Previous Challenge Entry (Level 1 – Beginner)
Topic: Our Mutual Friend (not about the book) (09/15/11)
TITLE: We Both Loved Him More
By Catherine Maher
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What I'm good at is security. I have always gravitated to positions where I'm used as a guard. I love watching and sounding the alarm. I get a lot of gratification from saving lives and preventing dangerous situations.
When I lived out in the country life was easy going. Ever since I flew into this busy city, I have had to learn to relate to a lot more people and be involved in a lot more events. It has stretched me and forced me to change, for the better. I had to learn to spread my wings and really soar.
For example, I used to speak my mind without worrying how it came across. Place or time didn't matter, since I was speaking the truth. If it hurt someone's feelings, well, they would have to just get over it. After all, I was one of the few people around that would "say it like it really was.”
In the busy city, life was quite different. Believe me when I say I had to learn some things the hard way. More than once I confronted the wrong person at the wrong time in the wrong way, and just about got my neck wrung. Now I’m learning to weigh my options more carefully before sounding off the truth.
I caught a good break though when I ran into the new teacher. I heard a lot about him so I started sitting in on his meetings. He taught about life, values and better ways to relate. He spoke a lot of truth. I think that is why I was drawn to him. I knew I needed a better way to relate truth, without always risking life and limb. Especially if I expected to stay in the city for long.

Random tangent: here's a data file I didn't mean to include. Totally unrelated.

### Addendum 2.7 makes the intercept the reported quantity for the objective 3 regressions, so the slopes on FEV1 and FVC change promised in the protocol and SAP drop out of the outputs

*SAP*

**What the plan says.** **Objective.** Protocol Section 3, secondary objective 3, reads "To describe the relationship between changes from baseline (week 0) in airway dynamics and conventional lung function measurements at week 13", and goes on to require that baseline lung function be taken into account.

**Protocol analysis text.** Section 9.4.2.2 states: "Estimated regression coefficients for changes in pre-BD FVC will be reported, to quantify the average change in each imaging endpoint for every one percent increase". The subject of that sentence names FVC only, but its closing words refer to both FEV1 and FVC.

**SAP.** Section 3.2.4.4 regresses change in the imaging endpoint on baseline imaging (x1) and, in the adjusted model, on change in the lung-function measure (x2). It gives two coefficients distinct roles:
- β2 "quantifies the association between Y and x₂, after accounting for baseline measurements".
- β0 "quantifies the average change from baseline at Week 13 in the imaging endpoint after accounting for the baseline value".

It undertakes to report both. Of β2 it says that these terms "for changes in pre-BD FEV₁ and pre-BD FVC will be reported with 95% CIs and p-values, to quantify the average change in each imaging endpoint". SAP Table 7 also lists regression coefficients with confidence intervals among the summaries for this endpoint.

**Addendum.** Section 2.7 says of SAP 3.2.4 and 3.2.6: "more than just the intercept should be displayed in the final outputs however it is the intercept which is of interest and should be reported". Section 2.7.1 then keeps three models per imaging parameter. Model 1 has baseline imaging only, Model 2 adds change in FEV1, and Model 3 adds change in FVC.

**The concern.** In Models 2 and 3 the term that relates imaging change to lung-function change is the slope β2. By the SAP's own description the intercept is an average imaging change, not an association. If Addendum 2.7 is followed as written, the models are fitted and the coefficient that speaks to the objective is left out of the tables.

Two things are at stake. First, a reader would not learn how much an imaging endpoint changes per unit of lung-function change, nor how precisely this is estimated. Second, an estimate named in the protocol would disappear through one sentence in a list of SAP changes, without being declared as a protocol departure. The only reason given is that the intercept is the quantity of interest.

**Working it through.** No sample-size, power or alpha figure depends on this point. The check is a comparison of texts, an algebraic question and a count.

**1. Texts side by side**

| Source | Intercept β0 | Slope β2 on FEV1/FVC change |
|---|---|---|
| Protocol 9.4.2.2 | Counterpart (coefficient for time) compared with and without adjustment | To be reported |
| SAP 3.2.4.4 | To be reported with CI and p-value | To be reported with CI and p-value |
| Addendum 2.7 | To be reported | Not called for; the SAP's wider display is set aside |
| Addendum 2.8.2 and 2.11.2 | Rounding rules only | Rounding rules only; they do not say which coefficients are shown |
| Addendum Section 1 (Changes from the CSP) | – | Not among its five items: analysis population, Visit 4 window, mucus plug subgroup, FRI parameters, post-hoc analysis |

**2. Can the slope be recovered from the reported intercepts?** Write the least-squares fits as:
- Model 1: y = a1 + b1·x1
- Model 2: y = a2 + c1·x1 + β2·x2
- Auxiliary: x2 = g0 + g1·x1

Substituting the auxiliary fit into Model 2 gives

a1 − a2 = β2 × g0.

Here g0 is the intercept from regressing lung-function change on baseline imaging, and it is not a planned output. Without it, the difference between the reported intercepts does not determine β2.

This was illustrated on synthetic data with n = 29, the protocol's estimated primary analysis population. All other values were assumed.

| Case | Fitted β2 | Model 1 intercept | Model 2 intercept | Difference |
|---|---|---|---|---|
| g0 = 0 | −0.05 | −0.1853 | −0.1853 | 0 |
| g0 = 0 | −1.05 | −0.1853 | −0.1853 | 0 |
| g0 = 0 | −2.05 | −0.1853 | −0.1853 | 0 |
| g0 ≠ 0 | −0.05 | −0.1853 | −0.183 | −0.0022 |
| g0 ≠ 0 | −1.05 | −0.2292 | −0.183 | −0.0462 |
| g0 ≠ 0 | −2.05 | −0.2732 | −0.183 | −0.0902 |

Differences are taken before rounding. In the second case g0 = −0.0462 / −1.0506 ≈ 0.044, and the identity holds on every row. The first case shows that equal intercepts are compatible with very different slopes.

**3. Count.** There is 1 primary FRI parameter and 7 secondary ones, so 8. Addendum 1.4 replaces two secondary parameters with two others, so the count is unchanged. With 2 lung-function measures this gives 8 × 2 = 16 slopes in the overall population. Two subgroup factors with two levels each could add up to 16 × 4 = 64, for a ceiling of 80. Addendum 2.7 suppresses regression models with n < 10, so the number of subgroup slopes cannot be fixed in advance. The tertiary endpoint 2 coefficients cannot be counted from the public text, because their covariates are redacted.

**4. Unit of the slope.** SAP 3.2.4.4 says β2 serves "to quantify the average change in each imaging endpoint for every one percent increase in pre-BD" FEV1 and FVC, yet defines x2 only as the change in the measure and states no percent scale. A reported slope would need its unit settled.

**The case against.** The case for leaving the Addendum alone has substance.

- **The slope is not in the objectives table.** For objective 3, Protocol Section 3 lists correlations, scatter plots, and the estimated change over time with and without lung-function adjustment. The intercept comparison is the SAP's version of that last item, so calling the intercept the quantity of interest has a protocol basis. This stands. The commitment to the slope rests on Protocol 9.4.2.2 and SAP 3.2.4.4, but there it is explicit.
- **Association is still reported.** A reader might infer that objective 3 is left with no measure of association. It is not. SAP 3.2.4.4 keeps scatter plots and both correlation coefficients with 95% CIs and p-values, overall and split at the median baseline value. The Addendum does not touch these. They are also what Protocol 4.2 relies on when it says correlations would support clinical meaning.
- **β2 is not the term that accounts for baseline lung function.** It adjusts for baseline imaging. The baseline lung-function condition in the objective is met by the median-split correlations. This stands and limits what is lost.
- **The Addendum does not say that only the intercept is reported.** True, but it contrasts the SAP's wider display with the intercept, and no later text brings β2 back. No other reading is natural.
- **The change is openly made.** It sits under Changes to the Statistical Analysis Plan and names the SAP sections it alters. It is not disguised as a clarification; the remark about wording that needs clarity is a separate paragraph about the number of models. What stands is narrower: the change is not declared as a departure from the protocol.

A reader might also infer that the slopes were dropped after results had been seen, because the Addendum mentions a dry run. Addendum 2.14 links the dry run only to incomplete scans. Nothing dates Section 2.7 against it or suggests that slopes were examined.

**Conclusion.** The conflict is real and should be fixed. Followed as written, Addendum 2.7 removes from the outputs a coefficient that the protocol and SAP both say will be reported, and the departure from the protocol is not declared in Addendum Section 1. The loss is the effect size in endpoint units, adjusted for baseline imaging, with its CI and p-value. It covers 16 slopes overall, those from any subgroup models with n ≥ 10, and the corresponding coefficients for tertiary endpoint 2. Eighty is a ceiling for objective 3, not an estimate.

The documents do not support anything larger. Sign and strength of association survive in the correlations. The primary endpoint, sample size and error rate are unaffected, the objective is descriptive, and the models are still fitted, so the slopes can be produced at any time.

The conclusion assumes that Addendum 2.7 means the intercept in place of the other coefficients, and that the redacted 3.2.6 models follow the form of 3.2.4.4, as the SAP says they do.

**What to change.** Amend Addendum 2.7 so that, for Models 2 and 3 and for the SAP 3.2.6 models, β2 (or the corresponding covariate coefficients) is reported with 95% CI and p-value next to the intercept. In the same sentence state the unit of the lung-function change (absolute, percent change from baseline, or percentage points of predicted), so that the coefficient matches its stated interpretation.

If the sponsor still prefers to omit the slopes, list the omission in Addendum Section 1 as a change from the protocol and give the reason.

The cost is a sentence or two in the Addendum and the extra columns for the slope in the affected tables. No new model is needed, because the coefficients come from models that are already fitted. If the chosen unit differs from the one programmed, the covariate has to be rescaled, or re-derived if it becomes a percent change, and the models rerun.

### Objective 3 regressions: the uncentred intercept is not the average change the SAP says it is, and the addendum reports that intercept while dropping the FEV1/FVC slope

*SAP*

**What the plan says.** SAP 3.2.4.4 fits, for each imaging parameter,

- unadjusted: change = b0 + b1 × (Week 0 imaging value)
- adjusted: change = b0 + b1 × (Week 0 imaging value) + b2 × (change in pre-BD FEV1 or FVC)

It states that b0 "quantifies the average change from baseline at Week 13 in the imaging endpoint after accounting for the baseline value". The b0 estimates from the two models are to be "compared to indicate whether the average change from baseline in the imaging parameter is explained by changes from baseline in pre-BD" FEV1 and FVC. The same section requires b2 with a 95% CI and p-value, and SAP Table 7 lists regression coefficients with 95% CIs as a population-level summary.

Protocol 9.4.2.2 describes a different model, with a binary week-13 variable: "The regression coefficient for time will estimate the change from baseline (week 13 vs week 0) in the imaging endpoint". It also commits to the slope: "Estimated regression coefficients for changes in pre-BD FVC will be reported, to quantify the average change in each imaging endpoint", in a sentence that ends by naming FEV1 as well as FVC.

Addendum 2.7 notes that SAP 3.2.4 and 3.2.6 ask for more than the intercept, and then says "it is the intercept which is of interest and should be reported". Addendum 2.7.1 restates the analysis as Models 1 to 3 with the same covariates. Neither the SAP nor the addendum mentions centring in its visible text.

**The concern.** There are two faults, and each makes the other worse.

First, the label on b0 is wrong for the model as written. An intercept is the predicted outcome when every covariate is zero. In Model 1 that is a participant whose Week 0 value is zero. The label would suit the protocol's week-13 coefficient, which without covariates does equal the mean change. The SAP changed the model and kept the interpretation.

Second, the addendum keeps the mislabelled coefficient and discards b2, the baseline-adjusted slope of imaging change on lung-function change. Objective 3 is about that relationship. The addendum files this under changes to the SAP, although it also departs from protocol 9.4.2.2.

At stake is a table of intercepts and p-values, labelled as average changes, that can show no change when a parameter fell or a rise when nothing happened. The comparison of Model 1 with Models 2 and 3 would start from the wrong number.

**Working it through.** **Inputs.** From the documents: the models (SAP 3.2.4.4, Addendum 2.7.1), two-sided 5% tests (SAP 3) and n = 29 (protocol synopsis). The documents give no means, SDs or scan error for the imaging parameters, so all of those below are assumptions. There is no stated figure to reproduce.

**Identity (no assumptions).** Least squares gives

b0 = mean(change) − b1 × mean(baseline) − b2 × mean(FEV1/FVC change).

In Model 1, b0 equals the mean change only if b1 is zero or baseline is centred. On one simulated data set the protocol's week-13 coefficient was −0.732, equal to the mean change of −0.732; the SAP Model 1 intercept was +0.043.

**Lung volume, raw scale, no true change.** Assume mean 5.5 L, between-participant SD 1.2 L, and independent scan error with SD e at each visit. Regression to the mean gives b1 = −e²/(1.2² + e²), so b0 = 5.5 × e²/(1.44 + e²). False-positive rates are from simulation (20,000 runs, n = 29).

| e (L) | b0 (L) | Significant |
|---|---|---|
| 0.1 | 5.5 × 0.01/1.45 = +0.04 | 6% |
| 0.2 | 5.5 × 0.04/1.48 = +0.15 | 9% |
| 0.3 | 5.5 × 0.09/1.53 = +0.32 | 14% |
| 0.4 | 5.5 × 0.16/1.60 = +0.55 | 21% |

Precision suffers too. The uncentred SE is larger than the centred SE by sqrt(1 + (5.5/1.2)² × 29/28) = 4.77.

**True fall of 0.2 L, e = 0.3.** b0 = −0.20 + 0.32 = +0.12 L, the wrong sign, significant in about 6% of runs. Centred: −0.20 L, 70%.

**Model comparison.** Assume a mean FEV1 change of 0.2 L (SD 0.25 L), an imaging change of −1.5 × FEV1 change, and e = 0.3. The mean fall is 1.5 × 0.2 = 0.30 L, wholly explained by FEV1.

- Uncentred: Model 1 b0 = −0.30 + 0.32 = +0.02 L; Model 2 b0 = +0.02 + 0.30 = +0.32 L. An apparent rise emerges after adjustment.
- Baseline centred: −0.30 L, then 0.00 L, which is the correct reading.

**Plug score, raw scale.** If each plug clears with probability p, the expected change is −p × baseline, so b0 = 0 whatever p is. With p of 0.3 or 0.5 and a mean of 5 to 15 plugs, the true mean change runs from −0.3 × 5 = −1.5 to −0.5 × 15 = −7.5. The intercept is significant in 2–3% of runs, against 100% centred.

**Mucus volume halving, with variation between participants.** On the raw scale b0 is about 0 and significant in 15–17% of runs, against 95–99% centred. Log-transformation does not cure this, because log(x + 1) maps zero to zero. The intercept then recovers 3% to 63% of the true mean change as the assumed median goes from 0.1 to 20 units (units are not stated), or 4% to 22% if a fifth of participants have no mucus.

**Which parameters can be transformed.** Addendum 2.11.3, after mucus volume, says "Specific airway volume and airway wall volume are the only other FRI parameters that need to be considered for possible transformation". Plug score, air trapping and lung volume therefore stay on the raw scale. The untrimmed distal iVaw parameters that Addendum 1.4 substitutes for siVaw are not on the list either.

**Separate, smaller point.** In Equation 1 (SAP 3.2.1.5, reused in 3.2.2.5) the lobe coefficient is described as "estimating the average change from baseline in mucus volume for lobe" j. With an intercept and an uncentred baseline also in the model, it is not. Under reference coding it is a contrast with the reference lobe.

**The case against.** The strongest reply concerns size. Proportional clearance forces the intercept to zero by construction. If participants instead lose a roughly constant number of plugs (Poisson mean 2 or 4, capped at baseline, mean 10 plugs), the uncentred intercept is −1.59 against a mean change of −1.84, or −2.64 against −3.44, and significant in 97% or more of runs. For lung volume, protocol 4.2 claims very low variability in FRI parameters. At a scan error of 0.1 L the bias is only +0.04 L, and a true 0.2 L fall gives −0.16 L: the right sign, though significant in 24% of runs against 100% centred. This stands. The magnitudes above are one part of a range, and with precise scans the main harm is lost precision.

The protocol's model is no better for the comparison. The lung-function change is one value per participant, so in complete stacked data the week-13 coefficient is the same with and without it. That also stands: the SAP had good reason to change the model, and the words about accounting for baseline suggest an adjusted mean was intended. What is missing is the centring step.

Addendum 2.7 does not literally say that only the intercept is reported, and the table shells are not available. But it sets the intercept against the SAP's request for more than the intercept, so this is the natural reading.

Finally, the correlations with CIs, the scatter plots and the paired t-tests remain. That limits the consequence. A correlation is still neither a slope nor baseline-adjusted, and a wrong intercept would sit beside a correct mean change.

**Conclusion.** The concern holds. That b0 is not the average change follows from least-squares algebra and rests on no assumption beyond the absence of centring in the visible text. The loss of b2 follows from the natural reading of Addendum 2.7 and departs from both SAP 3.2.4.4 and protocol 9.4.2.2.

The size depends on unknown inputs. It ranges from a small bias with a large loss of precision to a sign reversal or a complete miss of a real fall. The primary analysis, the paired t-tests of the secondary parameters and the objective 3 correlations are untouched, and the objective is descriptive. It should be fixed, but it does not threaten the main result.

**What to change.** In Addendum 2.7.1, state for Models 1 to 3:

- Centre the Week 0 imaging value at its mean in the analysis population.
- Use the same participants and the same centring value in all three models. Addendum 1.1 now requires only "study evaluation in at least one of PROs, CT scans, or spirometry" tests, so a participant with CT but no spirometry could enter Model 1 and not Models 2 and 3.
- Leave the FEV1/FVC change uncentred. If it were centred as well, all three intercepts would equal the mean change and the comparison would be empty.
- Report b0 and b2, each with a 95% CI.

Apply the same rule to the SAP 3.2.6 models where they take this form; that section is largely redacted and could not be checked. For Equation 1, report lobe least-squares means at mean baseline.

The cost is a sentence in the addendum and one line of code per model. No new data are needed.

That was when the uprising began to stir in the heart of the city. Teachers of religion did not agree with this new teacher's ways. Some of them started setting traps for him. If he broke any of their laws or practices, they would ensnare him with his own words and punish him severely. At times their hatred seemed strong enough to kill him. Even the people who merely associated with the teacher were persecuted and ostracized from society.
I thought long and hard about following the teacher. This was one of those all or nothing decisions. If I held back even a little, it could result in my own demise. I could become one of the many turn coats I saw in the city.
I listened to his teaching intently, trying to hear the error of his ways. He spoke of love, forgiveness, peace and healing. I found no offense. He offended the other teachers because he claimed to be God's son, and he healed people on the day of rest. Worse, he called them blind guides and hypocrites. They did not hate him because he spoke of truth, but because he saw through their phoniness. Oh how I wanted to blurt out that truth, to crow like an old bird the things they so needed to hear. They could not swallow the truth, so I had to. It was not the right time.
Everything I had been through up until now had been to prepare me for this new job. Never before had I aspired to such a high calling. He asked only one thing of me. "Do you love me more than these”?
I got the job. I crowed on his command and the voice of the teacher set Peter free. Although he wept bitterly, realizing he had denied the truth three times, he turned his life around that day. So did I. We were both changed forever.
I committed to crowing with the teachers' gentle voice of conviction. Peter committed to tending the teachers’ sheep and feeding his lambs. We both became good friends with the teacher, and came to love him more and more.
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